The City of LA Gets a Charge Out of its Street Lights

The City of Los Angeles Bureau of Street Lighting (BSL) has a new, innovative curbside electric vehicle (EV) charging program that co-locates chargers with existing infrastructure to make EV charging more accessible to the public. The BSL has already installed more than 280 EV charging stations on light poles throughout the City.

The MSRC provided $300,000 in Clean Transportation Funding to help install 60 of these Level 2 smart chargers. The MSRC recognized the uniqueness of this project in that most EV chargers are located on private property – in parking lots, parking garages and single-family residences. These curbside chargers don’t have these restrictions, as they are accessible to the public 24 hours a day.

This universal accessibility, however, presented the City with a host of challenges, particularly how best to protect the equipment in public spaces from vandalism. The City worked with its engineering and maintenance staff and the equipment manufacturers to create sturdier enclosures for the equipment. They selected the most optimal sites and mounted the chargers nine feet above the sidewalk and attached them to existing street light poles connected to the street lighting circuit. The poles are located two feet from the curb, providing EV drivers with convenient access to the chargers.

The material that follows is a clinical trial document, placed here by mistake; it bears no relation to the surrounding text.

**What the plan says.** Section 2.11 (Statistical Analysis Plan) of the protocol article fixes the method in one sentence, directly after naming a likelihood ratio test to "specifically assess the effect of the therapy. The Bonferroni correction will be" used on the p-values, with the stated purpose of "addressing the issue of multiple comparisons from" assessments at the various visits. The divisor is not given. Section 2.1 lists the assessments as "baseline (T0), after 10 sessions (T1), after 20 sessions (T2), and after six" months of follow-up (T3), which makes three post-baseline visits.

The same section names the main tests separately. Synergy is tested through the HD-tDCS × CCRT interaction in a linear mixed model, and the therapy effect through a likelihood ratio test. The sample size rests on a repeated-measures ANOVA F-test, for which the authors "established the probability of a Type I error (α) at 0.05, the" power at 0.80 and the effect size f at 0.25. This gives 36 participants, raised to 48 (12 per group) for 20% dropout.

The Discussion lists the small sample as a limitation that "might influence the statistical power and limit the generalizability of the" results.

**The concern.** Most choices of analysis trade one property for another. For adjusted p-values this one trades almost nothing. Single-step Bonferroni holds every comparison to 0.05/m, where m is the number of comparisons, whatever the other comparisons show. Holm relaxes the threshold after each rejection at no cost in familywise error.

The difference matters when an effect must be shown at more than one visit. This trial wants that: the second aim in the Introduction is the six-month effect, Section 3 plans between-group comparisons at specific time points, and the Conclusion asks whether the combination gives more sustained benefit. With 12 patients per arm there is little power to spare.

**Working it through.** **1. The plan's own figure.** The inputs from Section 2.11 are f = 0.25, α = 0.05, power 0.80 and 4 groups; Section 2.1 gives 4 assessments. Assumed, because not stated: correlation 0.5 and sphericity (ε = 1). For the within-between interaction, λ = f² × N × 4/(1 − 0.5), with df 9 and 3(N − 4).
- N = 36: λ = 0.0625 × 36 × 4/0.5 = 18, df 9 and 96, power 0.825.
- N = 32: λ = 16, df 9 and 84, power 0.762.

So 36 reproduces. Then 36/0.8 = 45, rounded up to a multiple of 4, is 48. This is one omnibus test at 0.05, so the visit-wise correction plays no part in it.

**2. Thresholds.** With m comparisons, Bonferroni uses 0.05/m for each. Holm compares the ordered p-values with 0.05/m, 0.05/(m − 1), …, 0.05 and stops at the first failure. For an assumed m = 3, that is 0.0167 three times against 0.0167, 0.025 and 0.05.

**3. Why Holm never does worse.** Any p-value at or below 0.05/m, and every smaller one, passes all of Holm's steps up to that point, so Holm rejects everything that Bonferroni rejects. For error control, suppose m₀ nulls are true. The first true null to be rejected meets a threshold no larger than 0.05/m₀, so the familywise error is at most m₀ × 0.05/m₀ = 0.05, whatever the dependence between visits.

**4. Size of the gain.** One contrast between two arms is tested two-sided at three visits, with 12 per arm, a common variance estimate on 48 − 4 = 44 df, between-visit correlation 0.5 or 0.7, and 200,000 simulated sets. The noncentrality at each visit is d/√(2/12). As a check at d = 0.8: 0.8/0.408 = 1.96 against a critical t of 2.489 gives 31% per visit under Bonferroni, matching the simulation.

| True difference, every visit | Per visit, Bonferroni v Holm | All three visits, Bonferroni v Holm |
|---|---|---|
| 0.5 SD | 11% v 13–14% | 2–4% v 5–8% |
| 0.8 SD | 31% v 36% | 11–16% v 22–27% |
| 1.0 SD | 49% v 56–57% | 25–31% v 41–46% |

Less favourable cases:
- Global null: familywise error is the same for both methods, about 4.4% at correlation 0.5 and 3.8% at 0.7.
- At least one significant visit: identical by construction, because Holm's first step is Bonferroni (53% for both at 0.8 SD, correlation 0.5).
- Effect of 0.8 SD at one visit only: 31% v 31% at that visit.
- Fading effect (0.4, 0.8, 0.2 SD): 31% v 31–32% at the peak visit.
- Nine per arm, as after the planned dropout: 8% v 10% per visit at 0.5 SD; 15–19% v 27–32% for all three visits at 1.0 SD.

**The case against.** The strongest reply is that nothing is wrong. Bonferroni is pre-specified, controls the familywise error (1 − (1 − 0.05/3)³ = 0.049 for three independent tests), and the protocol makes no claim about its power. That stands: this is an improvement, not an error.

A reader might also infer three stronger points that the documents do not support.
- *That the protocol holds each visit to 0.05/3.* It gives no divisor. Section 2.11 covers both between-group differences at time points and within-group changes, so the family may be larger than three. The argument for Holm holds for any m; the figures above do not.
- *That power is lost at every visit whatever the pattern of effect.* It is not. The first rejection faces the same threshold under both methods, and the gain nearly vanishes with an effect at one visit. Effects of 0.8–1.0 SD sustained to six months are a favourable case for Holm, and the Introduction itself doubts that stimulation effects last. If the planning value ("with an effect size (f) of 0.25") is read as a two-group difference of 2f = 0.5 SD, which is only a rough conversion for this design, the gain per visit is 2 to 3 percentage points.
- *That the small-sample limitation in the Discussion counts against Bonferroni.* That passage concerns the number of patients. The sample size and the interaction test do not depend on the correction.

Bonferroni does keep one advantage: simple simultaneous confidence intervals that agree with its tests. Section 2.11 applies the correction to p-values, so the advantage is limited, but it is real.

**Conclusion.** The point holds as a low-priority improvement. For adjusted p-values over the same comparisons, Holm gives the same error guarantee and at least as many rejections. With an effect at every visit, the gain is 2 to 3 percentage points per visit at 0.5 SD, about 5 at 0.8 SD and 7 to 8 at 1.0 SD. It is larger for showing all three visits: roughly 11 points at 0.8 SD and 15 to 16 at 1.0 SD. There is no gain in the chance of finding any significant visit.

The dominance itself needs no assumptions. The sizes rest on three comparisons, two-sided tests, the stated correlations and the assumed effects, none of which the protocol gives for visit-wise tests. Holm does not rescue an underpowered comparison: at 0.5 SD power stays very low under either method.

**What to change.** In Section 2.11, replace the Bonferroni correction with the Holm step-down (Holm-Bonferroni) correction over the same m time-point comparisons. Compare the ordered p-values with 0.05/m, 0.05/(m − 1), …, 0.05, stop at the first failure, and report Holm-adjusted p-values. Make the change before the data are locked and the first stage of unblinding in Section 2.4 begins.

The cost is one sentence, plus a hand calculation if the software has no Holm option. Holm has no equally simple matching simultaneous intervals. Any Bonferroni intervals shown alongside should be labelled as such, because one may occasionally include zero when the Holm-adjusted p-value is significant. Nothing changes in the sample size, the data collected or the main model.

The novel idea for curbside charging stations came from the adoption of LA’s Green New Deal Sustainability Plan, noted Angelica Frias, Smart City Strategist for the BSL. “In order to increase EV usage, the City needs to provide accessible charging to reduce range anxiety,” Angelica said. “Since the Bureau of Street Lighting installed LED fixtures citywide, it was determined that instead of installing an additional piece of equipment, to attach the EV charger directly on the street light.” The conversion to more efficient LED lighting reduced the electrical lighting load so that Level 2 chargers could be added to most of the existing electrical infrastructure without overloading the system.

According to the City, more than 130 MWh of electricity was dispensed to charging vehicles during the first 10 months of the program. The environmental impact from this is equivalent to reducing nearly 92 metric tons of greenhouse gas emissions, or planting more than 1,500 trees.

The BSL’s website provides a map of the available curbside electric vehicle charging stations. More information is available here: